Browsing Theses by Subject "; 17ß-estradiol"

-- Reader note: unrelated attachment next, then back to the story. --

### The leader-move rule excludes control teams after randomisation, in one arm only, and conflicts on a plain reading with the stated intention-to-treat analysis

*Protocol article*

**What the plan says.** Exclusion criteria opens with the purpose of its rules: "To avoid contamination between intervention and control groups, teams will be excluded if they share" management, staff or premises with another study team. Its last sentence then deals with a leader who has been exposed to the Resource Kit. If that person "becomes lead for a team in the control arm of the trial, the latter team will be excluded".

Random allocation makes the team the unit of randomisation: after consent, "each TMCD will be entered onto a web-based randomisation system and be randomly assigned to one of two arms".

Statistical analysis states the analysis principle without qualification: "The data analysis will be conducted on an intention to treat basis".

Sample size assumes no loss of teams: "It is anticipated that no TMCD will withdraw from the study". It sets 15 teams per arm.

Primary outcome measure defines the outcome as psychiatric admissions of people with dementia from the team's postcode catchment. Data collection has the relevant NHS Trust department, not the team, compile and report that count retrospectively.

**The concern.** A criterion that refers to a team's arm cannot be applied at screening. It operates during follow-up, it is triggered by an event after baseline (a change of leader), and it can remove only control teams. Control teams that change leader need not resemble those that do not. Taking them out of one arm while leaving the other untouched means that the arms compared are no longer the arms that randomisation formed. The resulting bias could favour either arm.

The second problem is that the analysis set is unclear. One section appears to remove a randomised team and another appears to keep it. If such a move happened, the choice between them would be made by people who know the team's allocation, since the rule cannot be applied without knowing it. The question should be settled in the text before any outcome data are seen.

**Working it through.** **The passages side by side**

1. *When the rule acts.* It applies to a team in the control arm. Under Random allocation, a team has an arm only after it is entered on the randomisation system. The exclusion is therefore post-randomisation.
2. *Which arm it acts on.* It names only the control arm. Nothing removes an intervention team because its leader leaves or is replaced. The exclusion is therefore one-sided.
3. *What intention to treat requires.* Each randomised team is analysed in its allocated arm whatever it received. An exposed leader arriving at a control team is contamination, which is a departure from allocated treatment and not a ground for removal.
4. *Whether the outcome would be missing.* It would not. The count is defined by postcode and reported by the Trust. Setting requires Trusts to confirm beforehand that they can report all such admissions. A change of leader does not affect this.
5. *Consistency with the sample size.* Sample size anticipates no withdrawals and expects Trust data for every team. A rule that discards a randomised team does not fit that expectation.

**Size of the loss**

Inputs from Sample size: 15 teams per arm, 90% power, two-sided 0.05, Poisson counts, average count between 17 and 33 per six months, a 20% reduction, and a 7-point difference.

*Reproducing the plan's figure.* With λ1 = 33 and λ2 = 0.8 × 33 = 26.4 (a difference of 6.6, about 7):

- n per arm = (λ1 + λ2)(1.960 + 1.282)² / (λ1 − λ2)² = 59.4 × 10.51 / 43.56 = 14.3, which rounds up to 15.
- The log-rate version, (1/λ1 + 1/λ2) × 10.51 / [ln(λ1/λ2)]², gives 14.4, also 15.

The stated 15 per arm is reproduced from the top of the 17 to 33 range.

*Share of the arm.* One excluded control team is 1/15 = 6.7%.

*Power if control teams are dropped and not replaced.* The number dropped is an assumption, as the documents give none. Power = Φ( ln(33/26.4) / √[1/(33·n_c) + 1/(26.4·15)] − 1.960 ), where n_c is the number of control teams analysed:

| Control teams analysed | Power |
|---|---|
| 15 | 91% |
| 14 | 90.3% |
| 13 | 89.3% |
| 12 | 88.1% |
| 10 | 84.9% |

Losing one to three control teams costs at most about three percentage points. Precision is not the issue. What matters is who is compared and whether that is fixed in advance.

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Heterogeneous photocatalytic degradation of organic pollutants in water over nanoscale powdered titanium dioxide. The photocatalytic degradation of organic compounds in water (Reactive Orange 16, Triclocarbon, Clopyralid and Estrogens (estrone, 17ß-estradiol, and 17α-ethinylestradiol)) was studied; the reaction kinetics and the effect of the operating parameters on the performance of the system were determined; a comparison with other advanced oxidation processes (O3, H2O2, UV) was also made.Organic contaminants from industrial and/or domestic effluents may be harmful to humans directly or indirectly by degrading the quality of the aquatic environment. Consequently these contaminants must be reduced to levels that are not harmful to humans and the environment before disposal. Chemical, physical and biological methods exist for the removal of these pollutants from effluents. Among the available chemical methods, heterogeneous photocatalytic oxidation has been found particularly effective in removing a large number of persistent organics in water. In this study, photocatalytic degradation was explored for the removal of reactive azo-dye (textile dye), triclocarban (disinfectant), clopyralid (herbicide) and three endocrine disrupting compounds (EDCs) (estrone, 17ß-estradiol and 17α-ethinylestradiol) from synthetic effluents. The major factors affecting the photocatalytic processes including the initial concentration of the target compounds, the amount of catalyst, the light intensity, the type of catalyst, the electron acceptor, the irradiation time and the pH were studied. Other oxidation techniques including (O3, H2O2, UV) were also studied. Generally UV light is used in combination with titanium dioxide, as photocatalyst, to generate photoinduced charge separation leading to the creation of electron-hole pairs. The holes act as electron acceptors hence the oxidation of organics occur at these sites. These holes can also lead to the formation of hydroxyl radicals which are also effective oxidants capable of degrading the organics. The results obtained in this study indicated that photolysis (i.e. UV only) was found to have no effect on the degradation of reactive azo-dye (RO16). However, complete photocatalytic degradation of 20 mg/L (3.24×10-2 mM) RO16 was achieved in 20 minutes in the presence of 1g/L TiO2 Degussa P25 at pH 5.5. Comparison between various types of catalysts (i.e. Degussa P25, VP Aeroperl, Hombifine N) gave varied results but Degussa P25 was the most effective photocatalyst hence it was selected for this study. For RO16 the optimum catalyst concentration was 0.5 g/L TiO2 with initial concentration of 20 mg/L RO16. It was found that the disappearance of RO16 satisfactorily followed the pseudo first-order kinetics according to Langmuir-Hinshelwood (L-H) model. The rate constant was k= 0.0928 mol/min. Photodegradation of TCC was studied in 70%v acetonitrile: 30%v water solutions. UV light degraded TCC effectively and the reaction rates increased with decreasing initial concentration of TCC. UV/TiO2 gave unsatisfactory degradation of triclocarban (TCC) since only 36% were removed in 60 minutes with initial concentration of TCC 20 mg/L. The degradation of clopyralid and the EDCs was studied using three oxidation systems UV/TiO2, UV/H2O2 and O3. Complete degradation of clopyralid (3,6-DCP) was achieved with UV/TiO2 in about 90 minutes at an optimum catalyst concentration of 1g/L. Zero-order kinetics was found to describe the first stage of the photocatalytic reaction in the concentration range 0.078-0.521 mM. At pH 5 the rate constant was 2.09×10-6-4.32×10-7 M.s-1.Complete degradation of all the three EDCs was achieved with UV/H2O2 in 60 minutes at catalyst concentration of (2.94×10-2 M). On the other hand complete degradation of the EDCs was achieved in just 2 minutes with ozonation. For high concentration EDCs, TiO2/UV gave low efficiency of degradation as compared with ozone and H2O2/UV. First-order kinetics was found to describe the photocatalytic reaction of the EDCs.